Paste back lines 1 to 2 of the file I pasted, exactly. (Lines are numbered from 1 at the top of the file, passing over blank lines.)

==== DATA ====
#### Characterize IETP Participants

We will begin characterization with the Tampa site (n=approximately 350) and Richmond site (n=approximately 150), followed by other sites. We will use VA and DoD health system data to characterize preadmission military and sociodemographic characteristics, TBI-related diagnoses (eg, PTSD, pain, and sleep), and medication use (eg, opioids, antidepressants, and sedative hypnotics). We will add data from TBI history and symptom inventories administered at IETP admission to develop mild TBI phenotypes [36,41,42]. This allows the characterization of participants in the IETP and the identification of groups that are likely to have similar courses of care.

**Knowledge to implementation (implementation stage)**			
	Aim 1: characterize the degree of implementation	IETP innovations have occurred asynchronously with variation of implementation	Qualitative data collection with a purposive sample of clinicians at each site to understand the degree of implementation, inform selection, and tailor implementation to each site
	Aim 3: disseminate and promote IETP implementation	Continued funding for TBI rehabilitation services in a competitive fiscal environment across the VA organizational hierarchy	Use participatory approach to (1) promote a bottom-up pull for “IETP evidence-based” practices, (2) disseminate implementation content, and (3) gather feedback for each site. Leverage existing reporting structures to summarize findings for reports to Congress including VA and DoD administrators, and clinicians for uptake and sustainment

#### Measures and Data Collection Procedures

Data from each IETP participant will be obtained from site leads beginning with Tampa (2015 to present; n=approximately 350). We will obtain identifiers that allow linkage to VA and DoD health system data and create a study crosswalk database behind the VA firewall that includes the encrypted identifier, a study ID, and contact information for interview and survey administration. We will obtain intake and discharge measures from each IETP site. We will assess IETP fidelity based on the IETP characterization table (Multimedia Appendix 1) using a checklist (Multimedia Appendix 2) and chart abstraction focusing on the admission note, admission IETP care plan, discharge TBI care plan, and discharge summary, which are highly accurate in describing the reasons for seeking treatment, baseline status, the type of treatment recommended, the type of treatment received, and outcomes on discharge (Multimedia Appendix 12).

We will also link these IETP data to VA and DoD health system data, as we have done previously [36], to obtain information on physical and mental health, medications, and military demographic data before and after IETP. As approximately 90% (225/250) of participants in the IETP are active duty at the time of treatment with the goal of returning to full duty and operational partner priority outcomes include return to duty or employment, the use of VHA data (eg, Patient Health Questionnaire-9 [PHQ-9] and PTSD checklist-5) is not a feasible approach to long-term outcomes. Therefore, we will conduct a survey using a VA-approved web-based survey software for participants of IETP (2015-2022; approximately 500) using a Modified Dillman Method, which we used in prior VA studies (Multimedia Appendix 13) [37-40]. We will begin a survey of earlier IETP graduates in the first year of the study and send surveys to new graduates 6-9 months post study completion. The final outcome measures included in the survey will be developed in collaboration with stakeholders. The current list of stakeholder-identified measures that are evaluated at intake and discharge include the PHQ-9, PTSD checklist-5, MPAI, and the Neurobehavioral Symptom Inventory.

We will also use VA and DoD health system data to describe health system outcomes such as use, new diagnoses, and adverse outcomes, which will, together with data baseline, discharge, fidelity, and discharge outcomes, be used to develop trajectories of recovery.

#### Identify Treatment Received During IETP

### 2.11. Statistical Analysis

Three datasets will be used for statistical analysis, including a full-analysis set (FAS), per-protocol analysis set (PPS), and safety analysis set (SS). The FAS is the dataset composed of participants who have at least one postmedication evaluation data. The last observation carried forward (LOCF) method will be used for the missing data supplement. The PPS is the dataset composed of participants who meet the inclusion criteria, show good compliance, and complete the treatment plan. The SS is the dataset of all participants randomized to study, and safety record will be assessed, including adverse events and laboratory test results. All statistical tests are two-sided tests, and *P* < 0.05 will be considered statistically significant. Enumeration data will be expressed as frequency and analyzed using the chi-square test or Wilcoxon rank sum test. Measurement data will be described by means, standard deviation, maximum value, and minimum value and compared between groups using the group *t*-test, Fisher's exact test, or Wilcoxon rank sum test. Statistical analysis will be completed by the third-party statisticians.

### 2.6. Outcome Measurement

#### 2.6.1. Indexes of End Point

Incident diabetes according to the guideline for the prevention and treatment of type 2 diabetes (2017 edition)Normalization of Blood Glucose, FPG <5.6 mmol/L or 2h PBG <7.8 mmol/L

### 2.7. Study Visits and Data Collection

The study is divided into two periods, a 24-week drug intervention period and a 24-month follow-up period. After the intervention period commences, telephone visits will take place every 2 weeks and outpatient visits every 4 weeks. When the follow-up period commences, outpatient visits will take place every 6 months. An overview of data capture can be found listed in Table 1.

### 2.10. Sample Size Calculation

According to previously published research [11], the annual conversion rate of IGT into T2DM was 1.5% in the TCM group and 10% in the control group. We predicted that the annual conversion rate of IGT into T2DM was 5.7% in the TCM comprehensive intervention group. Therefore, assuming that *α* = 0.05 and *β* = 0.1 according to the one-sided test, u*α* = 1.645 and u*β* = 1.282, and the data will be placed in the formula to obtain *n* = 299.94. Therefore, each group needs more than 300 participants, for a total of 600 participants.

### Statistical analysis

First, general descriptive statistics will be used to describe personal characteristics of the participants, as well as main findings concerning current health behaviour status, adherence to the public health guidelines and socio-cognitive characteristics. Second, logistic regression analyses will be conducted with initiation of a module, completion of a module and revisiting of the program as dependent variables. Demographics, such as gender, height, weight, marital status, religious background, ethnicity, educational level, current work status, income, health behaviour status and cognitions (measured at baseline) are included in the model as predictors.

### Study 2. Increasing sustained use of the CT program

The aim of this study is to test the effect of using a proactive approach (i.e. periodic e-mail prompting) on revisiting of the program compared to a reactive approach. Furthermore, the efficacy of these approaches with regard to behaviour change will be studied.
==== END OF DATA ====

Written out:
#### Characterize IETP Participants

We will begin characterization with the Tampa site (n=approximately 350) and Richmond site (n=approximately 150), followed by other sites. We will use VA and DoD health system data to characterize preadmission military and sociodemographic characteristics, TBI-related diagnoses (eg, PTSD, pain, and sleep), and medication use (eg, opioids, antidepressants, and sedative hypnotics). We will add data from TBI history and symptom inventories administered at IETP admission to develop mild TBI phenotypes [36,41,42]. This allows the characterization of participants in the IETP and the identification of groups that are likely to have similar courses of care.